NEW YORK (CBSNewYork) — Residents came together in Harlem Wednesday evening to discuss mayoral election issues, in the fourth of five town meeting events with a panel of local reporters.

CBS2 Political Reporter Marcia Kramer, 1010 WINS’ Juliet Papa, WCBS 880’s Peter Haskell, and New York Daily News City Hall Bureau Chief Jillian Jorgensen were on the podium at the Langston Hughes Auditorium at the Schomburg Center, at 515 Malcolm X Blvd. Residents took turns raising questions they wanted to put to the candidates for mayor, comptroller and public advocate.

Housing and gentrification were among the major issues participants raised.

Patricia Charles of the Bronx spoke first, talking about the city’s housing crisis. She called for a rent rollback or freeze, and demanded that the next mayor take action on behalf of the middle class and seniors.

“It’s very sad that we are afraid of having our roof ripped over our heads,” she said.

Meanwhile, a Richmond Hill, Queens man called for the City of New York to control housing, rather than upstate lawmakers having influence on New York City housing issues.

Another woman named Jennifer called for more action on behalf of Asian-American seniors who often have limited English proficiency.

Harlem jazz singer Rochelle Thompson also called for housing protections for seniors, specifically calling for a program so that residents can come to own their apartments.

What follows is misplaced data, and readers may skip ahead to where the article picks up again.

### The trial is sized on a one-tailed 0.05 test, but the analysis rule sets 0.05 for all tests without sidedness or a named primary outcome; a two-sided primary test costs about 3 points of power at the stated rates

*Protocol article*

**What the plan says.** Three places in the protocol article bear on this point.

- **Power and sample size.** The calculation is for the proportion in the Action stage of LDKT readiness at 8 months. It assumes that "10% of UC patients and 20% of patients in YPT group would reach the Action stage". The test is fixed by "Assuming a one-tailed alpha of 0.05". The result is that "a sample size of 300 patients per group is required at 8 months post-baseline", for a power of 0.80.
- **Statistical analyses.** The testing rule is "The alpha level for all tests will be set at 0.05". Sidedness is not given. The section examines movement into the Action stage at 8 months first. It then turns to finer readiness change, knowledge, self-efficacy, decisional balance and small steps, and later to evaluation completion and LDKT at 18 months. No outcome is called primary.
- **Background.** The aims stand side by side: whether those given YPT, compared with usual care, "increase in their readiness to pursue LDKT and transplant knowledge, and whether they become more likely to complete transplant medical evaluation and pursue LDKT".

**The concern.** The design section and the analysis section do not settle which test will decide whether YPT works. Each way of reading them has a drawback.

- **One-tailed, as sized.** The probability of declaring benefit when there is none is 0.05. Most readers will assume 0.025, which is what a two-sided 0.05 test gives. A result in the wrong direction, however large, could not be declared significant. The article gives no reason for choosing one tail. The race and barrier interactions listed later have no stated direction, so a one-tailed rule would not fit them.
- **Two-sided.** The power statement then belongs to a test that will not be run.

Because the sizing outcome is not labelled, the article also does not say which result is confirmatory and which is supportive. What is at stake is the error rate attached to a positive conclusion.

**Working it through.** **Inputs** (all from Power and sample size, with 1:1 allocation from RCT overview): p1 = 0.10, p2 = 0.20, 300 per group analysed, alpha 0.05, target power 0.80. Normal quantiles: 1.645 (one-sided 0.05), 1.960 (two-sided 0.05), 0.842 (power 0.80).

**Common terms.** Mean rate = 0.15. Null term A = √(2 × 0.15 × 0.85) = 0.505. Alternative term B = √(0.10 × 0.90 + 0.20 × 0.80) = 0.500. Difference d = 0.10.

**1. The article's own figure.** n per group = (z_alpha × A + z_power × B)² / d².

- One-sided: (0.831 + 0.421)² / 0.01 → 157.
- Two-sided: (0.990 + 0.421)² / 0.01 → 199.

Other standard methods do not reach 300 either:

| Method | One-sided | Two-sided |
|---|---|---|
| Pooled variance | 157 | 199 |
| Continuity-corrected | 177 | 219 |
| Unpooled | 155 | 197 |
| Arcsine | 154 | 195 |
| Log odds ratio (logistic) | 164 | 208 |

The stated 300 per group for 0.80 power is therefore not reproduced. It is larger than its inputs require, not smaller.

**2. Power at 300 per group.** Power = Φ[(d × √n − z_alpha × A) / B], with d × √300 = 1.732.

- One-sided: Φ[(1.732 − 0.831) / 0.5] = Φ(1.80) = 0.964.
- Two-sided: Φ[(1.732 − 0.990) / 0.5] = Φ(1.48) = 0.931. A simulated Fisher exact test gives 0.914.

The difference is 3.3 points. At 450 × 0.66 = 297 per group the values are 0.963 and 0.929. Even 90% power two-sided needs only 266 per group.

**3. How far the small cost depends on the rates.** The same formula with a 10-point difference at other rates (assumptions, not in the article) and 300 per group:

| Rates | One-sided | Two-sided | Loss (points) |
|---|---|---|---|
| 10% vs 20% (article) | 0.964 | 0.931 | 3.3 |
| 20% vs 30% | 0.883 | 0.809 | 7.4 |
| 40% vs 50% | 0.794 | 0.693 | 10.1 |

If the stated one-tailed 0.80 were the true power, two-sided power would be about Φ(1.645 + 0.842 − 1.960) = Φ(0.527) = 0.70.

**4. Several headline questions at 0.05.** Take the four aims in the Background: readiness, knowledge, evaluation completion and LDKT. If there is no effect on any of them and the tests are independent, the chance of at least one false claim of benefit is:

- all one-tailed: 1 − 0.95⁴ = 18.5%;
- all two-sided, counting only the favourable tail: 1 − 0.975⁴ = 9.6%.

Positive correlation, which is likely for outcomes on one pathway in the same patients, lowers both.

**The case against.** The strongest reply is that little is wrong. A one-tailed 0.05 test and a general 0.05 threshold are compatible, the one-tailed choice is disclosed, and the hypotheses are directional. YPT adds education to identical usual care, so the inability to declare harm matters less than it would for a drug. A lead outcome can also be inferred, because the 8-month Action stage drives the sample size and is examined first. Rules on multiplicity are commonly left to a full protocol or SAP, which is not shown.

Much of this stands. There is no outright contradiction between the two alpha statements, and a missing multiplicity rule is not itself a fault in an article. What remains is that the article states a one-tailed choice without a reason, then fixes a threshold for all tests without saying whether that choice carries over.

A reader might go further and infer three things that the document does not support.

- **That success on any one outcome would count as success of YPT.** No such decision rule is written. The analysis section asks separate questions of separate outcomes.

June Moses noted that while crime has gone down, there is no plan in place to make sure jobs, training and other are available for residents who could end up resorting to crime.

“Dog catcher, toilet paper holder, whatever they’re running for – no one has a plan,” Moses said.

Moses said funds that help the most vulnerable New Yorkers are being cut, and those people will likely be the ones who will resort to committing crimes.

“We are all at risk, and it will be the 70s again,” Moses said. “No one wants to go back to that here.”

She said without resources that are being cut by the government, homeless people will “hit you over the head on the subway,” people without jobs and opportunities for employment will be forced to steal from others. She noted that heroin is already back, and crack could also return.

“And what are we doing – cut, cut, cut, cut, cut, cut, cut, cut, cut!” Moses said.

Another woman, Amanda, said that while New York City is a sanctuary city, protections for immigrants are still insufficient. She said a mayoral candidate must ensure that immigrants are guaranteed due process.

Amanda said under Mayor Bill de Blasio, there are “strings attached” for immigrants, in which they are not entitled to an attorney if they have a criminal record.

She also noted that civil legal services in New York cannot protect or defend undocumented immigrants because they are federally funded.

Akeem Browder, who is running for mayor as a Green Party candidate, addressed the issue of criminal justice and what would be done to ensure “equality justice, and not justice for those can afford.”